Jessi Thomsen wins 2020-21 P.E.O. Scholar Award
Front page photograph shows Jessi Thomsen with Mardi, her Golden Retriever.
By Savannah Tindall
Florida State University doctoral candidate Jessi Thomsen recalls two moments of encouragement that eventually led to her winning a P.E.O. Scholar Award.
One was a simple conversation she had with a Publix cashier. After Thomsen mentioned she was working on her degree in FSU's Rhetoric and Composition Program, the cashier said, "You should apply for the P.E.O. Scholar Award." Thomsen didn’t realize it at the time, but the cashier was a member of a local chapter of the P.E.O. Sisterhood, a community of women who support the educational goals of other women.
Not long after that, a friend of Thomsen’s in her volleyball group mentioned that she had won that award, and she encouraged Thomsen to apply as well.
With that encouragement, Thomsen researched the award, which the Philanthropic Educational Organization grants to support women scholars who are pursuing their Ph.D. and are in the final year of their dissertation work.
The International Chapter of the P.E.O. Sisterhood announced in early April that Thomsen won the award, including $15,000 to support her studies and research. She says she is grateful for the support both the P.E.O. Sisterhood and FSU’s Department of English gave her during the application process. Thomsen adds that she is excited and determined as she faces the challenges of completing the research for her dissertation.
Q&A with Jessi Thomsen
Tell me a little bit about yourself and your higher education experience.
I actually come from a secondary teaching background. I earned my Master of Education in Secondary Teaching from Creighton University, and I taught in a middle school and high school for several years in Omaha before shifting to graduate work in English. I earned my Master of Arts in English from the University of Nebraska at Omaha, where I focused on Rhetoric and Composition with the mentorship of Dr. Tammie Kennedy. My work with her is foundational to who I am as a scholar and teacher.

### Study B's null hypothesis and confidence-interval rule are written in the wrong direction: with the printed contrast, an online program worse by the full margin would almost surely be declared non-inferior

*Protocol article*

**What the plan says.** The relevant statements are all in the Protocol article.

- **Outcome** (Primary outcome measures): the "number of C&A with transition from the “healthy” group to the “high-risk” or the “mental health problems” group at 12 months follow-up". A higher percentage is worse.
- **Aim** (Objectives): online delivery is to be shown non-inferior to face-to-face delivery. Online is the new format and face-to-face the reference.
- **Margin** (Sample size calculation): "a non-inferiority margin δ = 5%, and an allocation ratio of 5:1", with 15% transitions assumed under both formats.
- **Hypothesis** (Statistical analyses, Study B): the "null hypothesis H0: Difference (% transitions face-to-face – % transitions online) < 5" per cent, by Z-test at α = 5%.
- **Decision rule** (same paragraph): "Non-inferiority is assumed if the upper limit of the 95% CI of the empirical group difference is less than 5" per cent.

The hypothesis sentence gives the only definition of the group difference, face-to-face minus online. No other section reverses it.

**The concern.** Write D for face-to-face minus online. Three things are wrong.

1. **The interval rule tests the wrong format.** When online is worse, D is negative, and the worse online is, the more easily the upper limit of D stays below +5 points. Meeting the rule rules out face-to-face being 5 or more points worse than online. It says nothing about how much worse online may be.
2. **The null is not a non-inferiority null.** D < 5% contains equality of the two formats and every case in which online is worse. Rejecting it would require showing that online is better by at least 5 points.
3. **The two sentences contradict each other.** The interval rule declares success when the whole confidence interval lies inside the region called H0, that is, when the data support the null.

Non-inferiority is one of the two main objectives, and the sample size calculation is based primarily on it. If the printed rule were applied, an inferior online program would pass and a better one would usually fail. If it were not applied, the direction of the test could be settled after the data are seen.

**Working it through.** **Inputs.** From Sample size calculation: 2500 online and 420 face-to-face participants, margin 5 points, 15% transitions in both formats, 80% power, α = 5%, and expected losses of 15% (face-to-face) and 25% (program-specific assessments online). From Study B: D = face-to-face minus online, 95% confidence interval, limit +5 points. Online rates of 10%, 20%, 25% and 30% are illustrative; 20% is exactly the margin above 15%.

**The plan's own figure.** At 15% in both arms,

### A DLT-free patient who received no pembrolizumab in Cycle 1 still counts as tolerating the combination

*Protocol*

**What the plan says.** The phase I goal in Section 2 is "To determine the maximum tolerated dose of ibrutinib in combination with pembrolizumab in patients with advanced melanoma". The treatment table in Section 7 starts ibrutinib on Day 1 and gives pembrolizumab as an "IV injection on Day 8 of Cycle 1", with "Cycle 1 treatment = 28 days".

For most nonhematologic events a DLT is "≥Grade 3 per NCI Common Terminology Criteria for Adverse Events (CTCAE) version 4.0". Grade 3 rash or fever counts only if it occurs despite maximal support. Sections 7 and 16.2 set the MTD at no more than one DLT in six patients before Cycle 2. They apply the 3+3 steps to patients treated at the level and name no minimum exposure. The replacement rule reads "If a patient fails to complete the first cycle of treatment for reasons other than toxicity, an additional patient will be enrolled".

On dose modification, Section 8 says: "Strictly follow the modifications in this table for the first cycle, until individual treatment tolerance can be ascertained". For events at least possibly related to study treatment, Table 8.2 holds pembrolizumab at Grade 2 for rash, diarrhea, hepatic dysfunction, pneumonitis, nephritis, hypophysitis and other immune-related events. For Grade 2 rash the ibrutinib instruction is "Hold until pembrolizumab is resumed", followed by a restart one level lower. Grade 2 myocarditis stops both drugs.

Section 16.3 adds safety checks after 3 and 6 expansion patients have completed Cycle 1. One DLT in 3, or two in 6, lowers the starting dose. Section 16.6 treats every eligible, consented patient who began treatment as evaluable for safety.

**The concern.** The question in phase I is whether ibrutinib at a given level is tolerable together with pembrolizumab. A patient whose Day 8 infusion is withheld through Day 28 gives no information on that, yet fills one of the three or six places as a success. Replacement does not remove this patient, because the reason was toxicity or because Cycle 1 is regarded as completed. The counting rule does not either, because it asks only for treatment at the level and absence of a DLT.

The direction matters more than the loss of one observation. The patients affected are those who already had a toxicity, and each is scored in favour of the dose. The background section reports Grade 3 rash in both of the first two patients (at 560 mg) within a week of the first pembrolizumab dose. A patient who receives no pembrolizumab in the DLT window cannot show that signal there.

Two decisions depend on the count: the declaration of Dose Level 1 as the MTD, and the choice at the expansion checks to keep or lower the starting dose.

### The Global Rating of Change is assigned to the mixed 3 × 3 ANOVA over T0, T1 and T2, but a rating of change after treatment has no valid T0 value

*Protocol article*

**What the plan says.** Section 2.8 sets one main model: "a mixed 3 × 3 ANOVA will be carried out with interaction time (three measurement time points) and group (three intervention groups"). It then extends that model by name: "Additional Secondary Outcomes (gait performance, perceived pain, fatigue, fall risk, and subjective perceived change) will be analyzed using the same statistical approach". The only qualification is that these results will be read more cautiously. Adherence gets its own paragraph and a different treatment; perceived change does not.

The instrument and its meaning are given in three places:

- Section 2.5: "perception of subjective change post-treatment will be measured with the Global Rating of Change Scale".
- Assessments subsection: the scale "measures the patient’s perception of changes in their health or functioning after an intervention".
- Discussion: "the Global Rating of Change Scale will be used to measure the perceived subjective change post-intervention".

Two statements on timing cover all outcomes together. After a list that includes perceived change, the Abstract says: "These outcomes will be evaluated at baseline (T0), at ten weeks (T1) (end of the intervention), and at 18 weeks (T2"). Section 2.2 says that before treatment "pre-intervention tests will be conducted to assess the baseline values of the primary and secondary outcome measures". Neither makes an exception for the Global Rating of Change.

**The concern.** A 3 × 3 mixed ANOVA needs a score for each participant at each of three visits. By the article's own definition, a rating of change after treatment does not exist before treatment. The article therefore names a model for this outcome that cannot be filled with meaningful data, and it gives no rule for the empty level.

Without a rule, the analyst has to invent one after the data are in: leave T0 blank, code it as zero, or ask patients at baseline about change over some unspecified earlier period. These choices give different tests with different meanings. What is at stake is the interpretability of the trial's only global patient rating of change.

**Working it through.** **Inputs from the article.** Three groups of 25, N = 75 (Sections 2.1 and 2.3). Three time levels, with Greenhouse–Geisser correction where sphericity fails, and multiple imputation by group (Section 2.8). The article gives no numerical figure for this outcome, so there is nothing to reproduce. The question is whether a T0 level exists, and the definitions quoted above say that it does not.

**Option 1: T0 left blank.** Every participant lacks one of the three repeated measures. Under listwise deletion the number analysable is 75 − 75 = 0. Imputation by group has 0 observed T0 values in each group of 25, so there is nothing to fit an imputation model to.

Since then, I’ve been at FSU, Both Dr. Kristie Fleckenstein, my advisor, and Dr. Kathleen Blake Yancey have encouraged and challenged me in my research. But an important thread through all of this is actually my teaching. I have always been energized by working with students, and being in the classroom with Editing, Writing, and Media undergraduates has been particularly generative for my research and my continued development as a teacher. Teaching (and learning!) with these students in these courses—especially Rhetoric and What Is a Text?—has dovetailed in crucial ways with my scholarship and has forwarded my research agenda. I cannot emphasize enough how much that reciprocity in the classroom has influenced my work.
What are your academic interests and what fuels your enthusiasm?
My current project takes a careful look at reflection as it is theorized and practiced in writing, both in the classroom and in the world. I suggest that our notions of reflection have not been fully explored in terms of materiality and difference, so my research investigates decolonial and new materialist frameworks for reflection with the goal of constructing a synthesized understanding of reflection for writing. In addition, I suggest that this exploration of reflection is especially crucial at a moment when our relationship to the world around us is coming up against perilous issues in terms of sustainability.
I consider that our relationship to our writing practices, particularly through reflection, has implications for our relationship to the world we inhabit, and rearticulating our understanding of reflection has potential to reorient us to both our writing and worldly practices. That work is important to me, but it’s the way that it intersects with so many things that really keeps me excited about my research. I see the connections between this work with reflection and interests that I have in mentoring, student engagement, feminist rhetorics, activist rhetorics, and assemblage theory. Although these interests might seem to go a lot of different directions, I see opportunities to explore them in relation to each other and to put them into practice.